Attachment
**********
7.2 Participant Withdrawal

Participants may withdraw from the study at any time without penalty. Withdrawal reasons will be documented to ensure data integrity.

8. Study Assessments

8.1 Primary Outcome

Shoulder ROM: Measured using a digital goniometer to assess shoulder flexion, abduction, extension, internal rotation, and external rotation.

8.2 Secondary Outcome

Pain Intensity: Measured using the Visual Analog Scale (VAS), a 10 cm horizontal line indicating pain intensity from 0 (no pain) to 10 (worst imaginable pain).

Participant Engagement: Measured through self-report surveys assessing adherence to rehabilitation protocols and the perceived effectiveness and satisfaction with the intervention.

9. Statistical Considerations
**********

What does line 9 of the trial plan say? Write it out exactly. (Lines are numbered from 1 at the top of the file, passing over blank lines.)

9. Statistical Considerations